Robot chauffeurs of the future will be safer drivers thanks to their predecessor being run through the paces on a twisty California racetrack.
The self-driving car, an Audi TTS code named Shelly, recently topped 120 miles per hour and completed the 3-mile Thunderhill Raceway course in less than 2 minutes and 30 seconds.
While that’s a few seconds slower than the best human drivers, the tests suggest the algorithms that tell the car when to brake, accelerate and how to steer are on the right track to make all cars safer.
This research may ultimately lead to fully autonomous cars that do all the driving, freeing us to text away as we cruise down the road.
In the shorter term, the findings could aid on onboard co-pilot technology that, for example, helps drivers navigate icy roads.
The math involved in getting a spinning wheel to grip the pavement is very similar to recovering from a slide on a patch of ice, the Stanford engineers explain.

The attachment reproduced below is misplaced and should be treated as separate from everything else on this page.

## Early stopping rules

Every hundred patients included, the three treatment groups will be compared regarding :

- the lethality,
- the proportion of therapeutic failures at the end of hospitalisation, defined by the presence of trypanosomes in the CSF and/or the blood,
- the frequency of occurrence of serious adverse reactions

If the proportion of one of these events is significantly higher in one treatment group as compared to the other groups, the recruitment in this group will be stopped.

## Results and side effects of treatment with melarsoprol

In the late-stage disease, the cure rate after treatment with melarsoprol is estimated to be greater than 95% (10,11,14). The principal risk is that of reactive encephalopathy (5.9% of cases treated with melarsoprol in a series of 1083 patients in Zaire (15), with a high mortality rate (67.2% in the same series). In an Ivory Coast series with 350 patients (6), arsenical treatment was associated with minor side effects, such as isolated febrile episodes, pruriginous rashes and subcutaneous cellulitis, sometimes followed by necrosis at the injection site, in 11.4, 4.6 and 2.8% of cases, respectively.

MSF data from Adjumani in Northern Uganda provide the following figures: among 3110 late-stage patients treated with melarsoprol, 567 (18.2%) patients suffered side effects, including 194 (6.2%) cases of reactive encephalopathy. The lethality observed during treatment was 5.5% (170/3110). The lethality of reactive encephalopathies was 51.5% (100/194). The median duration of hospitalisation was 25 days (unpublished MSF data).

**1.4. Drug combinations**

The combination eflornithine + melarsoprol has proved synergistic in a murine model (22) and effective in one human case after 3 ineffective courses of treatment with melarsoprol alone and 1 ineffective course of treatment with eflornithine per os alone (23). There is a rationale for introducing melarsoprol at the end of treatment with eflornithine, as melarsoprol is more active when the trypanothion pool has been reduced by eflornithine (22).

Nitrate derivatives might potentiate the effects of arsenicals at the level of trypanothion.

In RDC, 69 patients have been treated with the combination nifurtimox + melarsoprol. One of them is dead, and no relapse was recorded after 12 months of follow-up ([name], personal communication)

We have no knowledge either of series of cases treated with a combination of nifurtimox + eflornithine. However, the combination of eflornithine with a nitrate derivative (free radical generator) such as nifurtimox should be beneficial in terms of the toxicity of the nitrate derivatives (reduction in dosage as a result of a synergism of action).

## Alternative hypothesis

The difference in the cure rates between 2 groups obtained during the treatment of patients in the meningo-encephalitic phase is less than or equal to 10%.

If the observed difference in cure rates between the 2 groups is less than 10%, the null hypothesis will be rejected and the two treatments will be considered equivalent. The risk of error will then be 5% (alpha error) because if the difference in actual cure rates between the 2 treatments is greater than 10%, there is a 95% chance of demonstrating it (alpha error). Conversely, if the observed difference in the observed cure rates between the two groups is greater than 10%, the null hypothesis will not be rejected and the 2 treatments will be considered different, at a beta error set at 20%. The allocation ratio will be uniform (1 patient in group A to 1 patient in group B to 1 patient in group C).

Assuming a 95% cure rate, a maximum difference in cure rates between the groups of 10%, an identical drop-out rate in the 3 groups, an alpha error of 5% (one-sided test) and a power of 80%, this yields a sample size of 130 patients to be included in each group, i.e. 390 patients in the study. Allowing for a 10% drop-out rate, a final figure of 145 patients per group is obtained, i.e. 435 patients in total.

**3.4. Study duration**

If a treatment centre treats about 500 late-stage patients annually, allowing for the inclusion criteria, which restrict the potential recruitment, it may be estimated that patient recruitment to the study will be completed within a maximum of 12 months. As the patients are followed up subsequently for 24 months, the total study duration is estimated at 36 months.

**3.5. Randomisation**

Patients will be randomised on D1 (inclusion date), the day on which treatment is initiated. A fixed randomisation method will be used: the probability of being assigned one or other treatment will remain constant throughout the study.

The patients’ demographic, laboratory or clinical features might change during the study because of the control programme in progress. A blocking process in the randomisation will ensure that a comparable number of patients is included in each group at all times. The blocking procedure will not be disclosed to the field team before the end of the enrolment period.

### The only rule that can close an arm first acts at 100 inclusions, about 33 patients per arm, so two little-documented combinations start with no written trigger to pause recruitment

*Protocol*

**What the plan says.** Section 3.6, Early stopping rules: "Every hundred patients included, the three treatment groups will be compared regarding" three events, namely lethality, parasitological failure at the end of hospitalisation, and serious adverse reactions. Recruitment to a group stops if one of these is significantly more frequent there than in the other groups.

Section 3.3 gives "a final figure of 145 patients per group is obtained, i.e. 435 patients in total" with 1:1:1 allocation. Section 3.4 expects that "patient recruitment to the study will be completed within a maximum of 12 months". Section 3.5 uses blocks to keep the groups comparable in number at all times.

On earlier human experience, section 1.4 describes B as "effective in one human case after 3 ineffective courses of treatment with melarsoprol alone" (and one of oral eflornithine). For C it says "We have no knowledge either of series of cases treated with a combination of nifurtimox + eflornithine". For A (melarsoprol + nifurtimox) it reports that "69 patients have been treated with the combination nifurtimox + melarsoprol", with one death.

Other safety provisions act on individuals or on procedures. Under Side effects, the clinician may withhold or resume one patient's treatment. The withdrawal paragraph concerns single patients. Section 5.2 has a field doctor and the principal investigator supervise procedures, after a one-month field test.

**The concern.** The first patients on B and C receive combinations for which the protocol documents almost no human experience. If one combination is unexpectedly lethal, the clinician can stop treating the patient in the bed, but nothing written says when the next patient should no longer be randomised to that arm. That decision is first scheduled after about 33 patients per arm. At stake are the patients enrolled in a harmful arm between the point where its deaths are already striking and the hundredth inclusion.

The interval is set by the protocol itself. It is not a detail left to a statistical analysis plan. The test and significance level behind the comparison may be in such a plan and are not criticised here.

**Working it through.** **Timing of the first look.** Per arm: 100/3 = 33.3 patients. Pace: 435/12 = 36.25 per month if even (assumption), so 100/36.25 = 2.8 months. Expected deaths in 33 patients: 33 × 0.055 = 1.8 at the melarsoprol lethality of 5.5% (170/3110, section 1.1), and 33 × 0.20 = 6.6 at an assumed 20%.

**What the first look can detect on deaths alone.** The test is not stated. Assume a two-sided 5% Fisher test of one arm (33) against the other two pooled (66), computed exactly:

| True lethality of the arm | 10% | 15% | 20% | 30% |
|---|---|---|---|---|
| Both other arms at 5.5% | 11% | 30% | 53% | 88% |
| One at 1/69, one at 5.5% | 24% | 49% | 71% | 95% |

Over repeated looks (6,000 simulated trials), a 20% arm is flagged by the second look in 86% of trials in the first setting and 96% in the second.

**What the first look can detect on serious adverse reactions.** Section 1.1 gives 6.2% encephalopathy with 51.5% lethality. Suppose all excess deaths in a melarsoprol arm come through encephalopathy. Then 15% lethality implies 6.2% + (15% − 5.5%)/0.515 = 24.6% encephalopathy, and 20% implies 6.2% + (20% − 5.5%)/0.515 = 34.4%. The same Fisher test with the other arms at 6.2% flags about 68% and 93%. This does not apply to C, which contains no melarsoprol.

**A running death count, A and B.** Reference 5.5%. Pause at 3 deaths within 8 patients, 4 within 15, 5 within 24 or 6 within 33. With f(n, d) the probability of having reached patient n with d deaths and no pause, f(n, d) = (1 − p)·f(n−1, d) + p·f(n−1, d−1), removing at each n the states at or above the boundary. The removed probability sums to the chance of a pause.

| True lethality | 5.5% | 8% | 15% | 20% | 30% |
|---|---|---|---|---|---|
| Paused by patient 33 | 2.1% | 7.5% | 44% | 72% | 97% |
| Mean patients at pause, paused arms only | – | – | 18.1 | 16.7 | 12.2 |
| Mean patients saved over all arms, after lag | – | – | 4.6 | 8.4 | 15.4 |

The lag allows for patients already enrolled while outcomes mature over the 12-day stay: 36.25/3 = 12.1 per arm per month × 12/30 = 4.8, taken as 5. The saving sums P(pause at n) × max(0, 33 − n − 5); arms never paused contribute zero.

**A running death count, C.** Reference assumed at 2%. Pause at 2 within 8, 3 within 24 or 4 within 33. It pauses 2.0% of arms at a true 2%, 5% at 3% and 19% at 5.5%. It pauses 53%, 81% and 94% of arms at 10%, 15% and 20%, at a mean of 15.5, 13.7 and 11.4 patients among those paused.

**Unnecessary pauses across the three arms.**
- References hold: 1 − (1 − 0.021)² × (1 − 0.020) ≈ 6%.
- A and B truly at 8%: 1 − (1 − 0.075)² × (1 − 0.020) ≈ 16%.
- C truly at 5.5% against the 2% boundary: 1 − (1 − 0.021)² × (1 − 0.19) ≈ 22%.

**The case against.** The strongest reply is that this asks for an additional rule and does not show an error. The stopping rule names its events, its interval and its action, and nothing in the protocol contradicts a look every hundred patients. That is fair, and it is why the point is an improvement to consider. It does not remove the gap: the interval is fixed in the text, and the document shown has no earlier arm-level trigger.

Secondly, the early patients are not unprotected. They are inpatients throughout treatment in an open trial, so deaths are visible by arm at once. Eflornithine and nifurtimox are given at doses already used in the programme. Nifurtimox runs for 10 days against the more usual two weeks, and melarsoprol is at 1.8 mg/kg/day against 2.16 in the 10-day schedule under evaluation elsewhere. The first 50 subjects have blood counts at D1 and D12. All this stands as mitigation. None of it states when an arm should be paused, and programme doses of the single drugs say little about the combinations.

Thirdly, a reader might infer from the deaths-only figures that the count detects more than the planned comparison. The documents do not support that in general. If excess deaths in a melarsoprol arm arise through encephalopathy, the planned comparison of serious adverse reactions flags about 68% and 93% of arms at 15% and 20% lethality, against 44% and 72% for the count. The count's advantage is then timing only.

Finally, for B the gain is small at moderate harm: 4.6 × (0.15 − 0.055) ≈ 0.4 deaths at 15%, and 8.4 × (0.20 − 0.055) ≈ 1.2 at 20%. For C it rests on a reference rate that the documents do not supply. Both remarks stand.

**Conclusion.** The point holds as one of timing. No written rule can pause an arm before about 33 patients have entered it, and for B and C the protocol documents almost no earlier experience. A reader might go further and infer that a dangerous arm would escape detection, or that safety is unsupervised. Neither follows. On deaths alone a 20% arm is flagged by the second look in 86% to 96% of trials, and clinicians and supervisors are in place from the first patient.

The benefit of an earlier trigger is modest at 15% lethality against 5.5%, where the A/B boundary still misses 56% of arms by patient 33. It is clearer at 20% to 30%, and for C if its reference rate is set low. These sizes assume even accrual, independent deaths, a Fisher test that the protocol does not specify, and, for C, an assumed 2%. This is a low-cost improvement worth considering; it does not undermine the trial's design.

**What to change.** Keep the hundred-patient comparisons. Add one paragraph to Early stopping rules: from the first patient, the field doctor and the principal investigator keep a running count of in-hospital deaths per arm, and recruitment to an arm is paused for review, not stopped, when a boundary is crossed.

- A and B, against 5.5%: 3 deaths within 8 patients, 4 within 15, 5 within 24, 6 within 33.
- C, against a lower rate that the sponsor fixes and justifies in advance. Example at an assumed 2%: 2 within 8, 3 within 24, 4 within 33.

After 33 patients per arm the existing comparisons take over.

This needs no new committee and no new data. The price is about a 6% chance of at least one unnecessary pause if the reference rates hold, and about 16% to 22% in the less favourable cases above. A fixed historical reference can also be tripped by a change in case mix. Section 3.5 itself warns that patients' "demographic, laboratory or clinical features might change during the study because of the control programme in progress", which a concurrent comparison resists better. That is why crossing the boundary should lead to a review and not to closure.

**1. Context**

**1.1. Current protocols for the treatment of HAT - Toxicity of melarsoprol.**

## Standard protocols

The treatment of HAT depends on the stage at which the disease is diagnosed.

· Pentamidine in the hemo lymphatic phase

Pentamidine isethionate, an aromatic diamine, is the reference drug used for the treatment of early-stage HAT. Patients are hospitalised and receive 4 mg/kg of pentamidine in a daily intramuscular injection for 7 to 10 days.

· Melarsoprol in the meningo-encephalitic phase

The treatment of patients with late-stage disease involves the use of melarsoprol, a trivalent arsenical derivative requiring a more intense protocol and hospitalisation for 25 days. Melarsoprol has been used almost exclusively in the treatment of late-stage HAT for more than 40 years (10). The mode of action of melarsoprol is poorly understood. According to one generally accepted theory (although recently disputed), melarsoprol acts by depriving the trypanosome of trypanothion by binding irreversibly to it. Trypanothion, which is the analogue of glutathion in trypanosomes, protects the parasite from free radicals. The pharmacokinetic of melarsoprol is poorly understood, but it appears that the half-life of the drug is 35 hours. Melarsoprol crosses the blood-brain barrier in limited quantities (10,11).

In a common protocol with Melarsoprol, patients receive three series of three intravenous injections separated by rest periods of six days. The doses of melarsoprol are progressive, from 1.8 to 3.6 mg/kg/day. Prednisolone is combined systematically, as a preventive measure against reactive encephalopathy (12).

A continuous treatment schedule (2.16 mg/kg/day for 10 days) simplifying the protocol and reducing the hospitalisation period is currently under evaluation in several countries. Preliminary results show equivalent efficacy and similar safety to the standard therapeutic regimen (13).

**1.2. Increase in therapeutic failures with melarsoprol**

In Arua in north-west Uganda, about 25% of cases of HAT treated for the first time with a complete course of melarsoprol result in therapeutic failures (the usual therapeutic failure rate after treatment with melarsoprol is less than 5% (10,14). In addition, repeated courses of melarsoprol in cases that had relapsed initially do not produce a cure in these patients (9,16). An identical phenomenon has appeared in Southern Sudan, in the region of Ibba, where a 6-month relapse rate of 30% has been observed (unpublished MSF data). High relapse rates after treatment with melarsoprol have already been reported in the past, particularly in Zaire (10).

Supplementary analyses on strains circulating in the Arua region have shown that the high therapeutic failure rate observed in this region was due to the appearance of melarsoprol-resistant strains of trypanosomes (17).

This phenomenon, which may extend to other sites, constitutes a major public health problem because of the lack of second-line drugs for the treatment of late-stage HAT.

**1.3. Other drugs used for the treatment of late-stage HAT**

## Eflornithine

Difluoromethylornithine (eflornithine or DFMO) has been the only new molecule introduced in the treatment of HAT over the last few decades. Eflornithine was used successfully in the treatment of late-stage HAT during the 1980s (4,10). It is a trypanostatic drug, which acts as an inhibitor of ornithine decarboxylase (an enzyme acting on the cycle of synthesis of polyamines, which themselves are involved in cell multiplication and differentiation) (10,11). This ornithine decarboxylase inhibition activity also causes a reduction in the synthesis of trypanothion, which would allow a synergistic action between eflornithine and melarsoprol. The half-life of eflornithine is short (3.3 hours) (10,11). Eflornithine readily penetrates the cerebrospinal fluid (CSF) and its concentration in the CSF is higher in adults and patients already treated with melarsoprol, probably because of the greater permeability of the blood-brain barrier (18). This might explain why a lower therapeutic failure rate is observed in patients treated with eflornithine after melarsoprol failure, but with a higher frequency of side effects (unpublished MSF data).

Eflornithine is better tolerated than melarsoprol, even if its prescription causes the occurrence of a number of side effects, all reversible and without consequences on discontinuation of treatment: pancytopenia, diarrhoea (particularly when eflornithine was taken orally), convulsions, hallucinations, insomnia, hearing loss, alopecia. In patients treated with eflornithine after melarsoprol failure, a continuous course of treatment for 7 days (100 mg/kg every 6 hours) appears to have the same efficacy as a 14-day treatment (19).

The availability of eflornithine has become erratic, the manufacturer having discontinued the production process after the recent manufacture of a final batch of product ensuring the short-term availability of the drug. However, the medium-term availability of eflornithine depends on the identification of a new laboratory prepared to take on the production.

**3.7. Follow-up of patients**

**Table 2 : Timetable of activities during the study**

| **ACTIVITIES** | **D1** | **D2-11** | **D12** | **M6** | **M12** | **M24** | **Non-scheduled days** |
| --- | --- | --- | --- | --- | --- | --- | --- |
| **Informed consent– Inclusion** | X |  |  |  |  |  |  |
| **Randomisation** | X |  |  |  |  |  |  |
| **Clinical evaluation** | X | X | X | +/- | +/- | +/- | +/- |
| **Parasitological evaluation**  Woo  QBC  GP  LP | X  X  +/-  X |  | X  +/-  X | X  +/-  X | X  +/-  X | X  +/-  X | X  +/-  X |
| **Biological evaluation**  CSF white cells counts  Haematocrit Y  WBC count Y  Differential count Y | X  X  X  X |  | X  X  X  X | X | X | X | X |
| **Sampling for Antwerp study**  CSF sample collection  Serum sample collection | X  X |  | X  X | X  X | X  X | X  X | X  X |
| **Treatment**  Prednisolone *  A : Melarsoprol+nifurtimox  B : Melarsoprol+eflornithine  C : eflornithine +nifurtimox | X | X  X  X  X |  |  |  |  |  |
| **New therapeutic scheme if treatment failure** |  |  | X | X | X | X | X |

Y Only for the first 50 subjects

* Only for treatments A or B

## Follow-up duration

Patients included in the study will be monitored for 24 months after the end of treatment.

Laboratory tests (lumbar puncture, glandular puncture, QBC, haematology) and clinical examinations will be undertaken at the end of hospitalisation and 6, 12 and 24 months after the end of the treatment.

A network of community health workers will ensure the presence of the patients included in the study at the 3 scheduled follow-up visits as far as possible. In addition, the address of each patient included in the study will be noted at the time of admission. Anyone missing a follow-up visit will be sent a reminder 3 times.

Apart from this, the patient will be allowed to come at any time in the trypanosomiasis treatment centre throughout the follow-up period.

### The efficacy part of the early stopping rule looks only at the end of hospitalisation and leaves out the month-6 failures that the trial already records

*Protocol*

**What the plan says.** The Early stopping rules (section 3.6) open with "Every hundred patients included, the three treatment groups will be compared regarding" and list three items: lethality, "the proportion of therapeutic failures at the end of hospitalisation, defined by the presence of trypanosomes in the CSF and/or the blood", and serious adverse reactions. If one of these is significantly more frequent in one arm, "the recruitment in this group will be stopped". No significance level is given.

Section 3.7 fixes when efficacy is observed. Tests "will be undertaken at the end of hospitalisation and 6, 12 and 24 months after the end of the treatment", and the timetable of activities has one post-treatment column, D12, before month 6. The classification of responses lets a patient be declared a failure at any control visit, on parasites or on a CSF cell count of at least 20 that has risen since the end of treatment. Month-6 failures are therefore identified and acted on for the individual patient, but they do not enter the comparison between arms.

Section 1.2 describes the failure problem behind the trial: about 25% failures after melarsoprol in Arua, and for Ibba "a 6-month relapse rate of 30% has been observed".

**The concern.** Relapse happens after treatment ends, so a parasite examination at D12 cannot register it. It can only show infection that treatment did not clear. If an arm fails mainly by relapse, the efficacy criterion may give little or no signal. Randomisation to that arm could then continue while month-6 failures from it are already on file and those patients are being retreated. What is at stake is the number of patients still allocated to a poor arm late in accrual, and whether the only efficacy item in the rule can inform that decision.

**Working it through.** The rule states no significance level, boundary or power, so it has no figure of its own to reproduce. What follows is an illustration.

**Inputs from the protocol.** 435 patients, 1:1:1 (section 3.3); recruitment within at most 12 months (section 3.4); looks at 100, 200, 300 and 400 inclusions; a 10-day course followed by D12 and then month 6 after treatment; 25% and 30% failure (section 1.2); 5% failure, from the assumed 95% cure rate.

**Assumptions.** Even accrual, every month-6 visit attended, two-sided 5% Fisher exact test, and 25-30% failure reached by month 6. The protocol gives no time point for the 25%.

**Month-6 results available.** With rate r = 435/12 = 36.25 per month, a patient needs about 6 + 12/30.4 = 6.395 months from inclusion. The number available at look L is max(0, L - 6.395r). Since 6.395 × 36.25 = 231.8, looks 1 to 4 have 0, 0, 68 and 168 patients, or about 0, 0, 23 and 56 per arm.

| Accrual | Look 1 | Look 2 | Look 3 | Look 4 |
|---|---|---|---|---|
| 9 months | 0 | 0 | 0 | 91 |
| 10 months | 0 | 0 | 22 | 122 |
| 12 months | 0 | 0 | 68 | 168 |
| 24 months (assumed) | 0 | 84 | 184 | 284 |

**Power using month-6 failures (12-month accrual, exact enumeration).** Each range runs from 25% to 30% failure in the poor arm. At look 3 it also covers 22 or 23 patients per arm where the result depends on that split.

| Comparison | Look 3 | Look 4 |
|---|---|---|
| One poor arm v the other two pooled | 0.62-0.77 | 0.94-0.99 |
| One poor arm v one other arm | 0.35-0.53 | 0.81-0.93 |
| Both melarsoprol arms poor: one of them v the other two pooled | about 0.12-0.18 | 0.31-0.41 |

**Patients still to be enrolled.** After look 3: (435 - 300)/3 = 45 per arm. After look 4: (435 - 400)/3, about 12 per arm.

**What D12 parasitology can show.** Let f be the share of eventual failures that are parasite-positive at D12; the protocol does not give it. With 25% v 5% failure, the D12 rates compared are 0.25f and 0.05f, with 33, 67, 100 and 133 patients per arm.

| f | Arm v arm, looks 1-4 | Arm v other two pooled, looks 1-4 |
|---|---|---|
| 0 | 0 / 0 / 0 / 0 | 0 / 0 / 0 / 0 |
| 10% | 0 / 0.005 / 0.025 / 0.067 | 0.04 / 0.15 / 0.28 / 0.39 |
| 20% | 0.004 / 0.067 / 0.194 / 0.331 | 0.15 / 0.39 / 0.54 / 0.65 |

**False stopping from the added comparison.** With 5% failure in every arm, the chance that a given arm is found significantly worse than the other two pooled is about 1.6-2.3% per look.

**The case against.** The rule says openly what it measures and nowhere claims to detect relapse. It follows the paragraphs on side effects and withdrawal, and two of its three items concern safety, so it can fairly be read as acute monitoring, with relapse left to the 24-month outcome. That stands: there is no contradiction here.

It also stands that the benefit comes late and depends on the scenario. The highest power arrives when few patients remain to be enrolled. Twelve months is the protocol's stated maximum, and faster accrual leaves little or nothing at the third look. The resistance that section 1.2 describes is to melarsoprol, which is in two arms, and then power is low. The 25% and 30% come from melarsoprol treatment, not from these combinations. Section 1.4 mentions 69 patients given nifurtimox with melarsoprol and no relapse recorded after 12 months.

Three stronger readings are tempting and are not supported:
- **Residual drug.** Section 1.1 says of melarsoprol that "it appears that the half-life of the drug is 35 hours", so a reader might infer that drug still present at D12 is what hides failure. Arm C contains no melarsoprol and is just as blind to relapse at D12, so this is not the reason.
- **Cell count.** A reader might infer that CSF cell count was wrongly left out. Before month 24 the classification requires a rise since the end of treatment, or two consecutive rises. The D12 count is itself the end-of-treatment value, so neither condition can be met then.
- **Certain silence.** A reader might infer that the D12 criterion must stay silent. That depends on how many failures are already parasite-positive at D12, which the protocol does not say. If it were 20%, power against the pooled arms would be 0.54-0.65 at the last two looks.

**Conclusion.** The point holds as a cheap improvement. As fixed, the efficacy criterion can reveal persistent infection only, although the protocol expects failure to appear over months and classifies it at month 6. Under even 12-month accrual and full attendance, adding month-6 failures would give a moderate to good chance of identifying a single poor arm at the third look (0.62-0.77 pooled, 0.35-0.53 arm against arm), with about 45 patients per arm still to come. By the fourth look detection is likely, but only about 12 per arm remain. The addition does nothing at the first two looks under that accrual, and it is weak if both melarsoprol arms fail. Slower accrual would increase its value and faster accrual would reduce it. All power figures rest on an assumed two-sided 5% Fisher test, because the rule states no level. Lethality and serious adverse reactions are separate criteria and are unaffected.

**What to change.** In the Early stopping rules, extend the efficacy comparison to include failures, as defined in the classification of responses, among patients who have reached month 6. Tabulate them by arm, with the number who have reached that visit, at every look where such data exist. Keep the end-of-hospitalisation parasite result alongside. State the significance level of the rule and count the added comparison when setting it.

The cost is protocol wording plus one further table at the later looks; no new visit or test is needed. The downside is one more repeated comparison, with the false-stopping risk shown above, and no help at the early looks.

To further improve the performance of the car, the team will outfit two professional drivers racing on the track August 17-19 with biological sensors, including scalp electrodes, to figure out which maneuvers require the most brain power.
The biological data will be paired with mechanical performance data from the car – a 1966 Ford GT40 – which Stanford has kitted out with feedback sensors similar to those on Shelley.
"We need to know what the best drivers do that makes them so successful," Gerdes said in a news release. "If we can pair that with the vehicle dynamics data, we can better use the car's capabilities."
For more information, check out the video below.